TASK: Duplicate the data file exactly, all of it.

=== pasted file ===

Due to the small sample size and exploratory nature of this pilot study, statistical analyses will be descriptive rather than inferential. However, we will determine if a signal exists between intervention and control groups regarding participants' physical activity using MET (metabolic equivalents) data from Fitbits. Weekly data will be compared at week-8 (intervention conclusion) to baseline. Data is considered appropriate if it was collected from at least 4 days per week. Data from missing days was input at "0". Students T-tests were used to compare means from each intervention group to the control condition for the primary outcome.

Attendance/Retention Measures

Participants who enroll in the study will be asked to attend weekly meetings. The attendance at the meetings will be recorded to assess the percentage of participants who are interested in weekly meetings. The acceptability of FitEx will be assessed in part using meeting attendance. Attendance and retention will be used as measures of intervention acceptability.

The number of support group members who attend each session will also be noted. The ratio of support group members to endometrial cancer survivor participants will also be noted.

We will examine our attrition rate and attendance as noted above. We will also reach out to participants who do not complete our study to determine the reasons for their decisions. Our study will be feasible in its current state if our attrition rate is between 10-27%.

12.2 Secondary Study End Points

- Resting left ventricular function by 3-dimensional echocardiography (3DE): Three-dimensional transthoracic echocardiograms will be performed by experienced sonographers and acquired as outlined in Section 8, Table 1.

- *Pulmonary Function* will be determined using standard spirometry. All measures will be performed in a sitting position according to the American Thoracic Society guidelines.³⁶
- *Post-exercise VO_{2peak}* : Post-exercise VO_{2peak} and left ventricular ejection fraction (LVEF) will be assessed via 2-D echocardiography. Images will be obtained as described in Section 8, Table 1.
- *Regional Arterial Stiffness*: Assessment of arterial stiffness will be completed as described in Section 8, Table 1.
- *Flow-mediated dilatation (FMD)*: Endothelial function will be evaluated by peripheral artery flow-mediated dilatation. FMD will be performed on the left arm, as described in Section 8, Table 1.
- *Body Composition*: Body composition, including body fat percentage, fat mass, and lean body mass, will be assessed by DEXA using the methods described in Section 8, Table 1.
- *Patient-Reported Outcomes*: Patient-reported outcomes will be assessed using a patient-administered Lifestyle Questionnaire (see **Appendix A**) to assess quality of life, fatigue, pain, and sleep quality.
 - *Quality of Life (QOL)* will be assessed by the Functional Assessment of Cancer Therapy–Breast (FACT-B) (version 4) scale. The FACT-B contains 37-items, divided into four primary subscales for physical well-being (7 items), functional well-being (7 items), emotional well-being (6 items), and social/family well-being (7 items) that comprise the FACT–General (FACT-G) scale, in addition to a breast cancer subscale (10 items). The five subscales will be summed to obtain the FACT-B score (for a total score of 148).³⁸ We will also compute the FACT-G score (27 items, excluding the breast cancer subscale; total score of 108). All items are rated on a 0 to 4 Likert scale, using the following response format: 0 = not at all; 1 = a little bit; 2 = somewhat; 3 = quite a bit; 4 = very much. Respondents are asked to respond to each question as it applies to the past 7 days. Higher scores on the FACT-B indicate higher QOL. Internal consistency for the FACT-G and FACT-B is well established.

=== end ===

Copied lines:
Due to the small sample size and exploratory nature of this pilot study, statistical analyses will be descriptive rather than inferential. However, we will determine if a signal exists between intervention and control groups regarding participants' physical activity using MET (metabolic equivalents) data from Fitbits. Weekly data will be compared at week-8 (intervention conclusion) to baseline. Data is considered appropriate if it was collected from at least 4 days per week. Data from missing days was input at "0". Students T-tests were used to compare means from each intervention group to the control condition for the primary outcome.

Attendance/Retention Measures

Participants who enroll in the study will be asked to attend weekly meetings. The attendance at the meetings will be recorded to assess the percentage of participants who are interested in weekly meetings. The acceptability of FitEx will be assessed in part using meeting attendance. Attendance and retention will be used as measures of intervention acceptability.

The number of support group members who attend each session will also be noted. The ratio of support group members to endometrial cancer survivor participants will also be noted.

We will examine our attrition rate and attendance as noted above. We will also reach out to participants who do not complete our study to determine the reasons for their decisions. Our study will be feasible in its current state if our attrition rate is between 10-27%.

12.2 Secondary Study End Points

- Resting left ventricular function by 3-dimensional echocardiography (3DE): Three-dimensional transthoracic echocardiograms will be performed by experienced sonographers and acquired as outlined in Section 8, Table 1.

- *Pulmonary Function* will be determined using standard spirometry. All measures will be performed in a sitting position according to the American Thoracic Society guidelines.³⁶
- *Post-exercise VO_{2peak}* : Post-exercise VO_{2peak} and left ventricular ejection fraction (LVEF) will be assessed via 2-D echocardiography. Images will be obtained as described in Section 8, Table 1.
- *Regional Arterial Stiffness*: Assessment of arterial stiffness will be completed as described in Section 8, Table 1.
- *Flow-mediated dilatation (FMD)*: Endothelial function will be evaluated by peripheral artery flow-mediated dilatation. FMD will be performed on the left arm, as described in Section 8, Table 1.
- *Body Composition*: Body composition, including body fat percentage, fat mass, and lean body mass, will be assessed by DEXA using the methods described in Section 8, Table 1.
- *Patient-Reported Outcomes*: Patient-reported outcomes will be assessed using a patient-administered Lifestyle Questionnaire (see **Appendix A**) to assess quality of life, fatigue, pain, and sleep quality.
 - *Quality of Life (QOL)* will be assessed by the Functional Assessment of Cancer Therapy–Breast (FACT-B) (version 4) scale. The FACT-B contains 37-items, divided into four primary subscales for physical well-being (7 items), functional well-being (7 items), emotional well-being (6 items), and social/family well-being (7 items) that comprise the FACT–General (FACT-G) scale, in addition to a breast cancer subscale (10 items). The five subscales will be summed to obtain the FACT-B score (for a total score of 148).³⁸ We will also compute the FACT-G score (27 items, excluding the breast cancer subscale; total score of 108). All items are rated on a 0 to 4 Likert scale, using the following response format: 0 = not at all; 1 = a little bit; 2 = somewhat; 3 = quite a bit; 4 = very much. Respondents are asked to respond to each question as it applies to the past 7 days. Higher scores on the FACT-B indicate higher QOL. Internal consistency for the FACT-G and FACT-B is well established.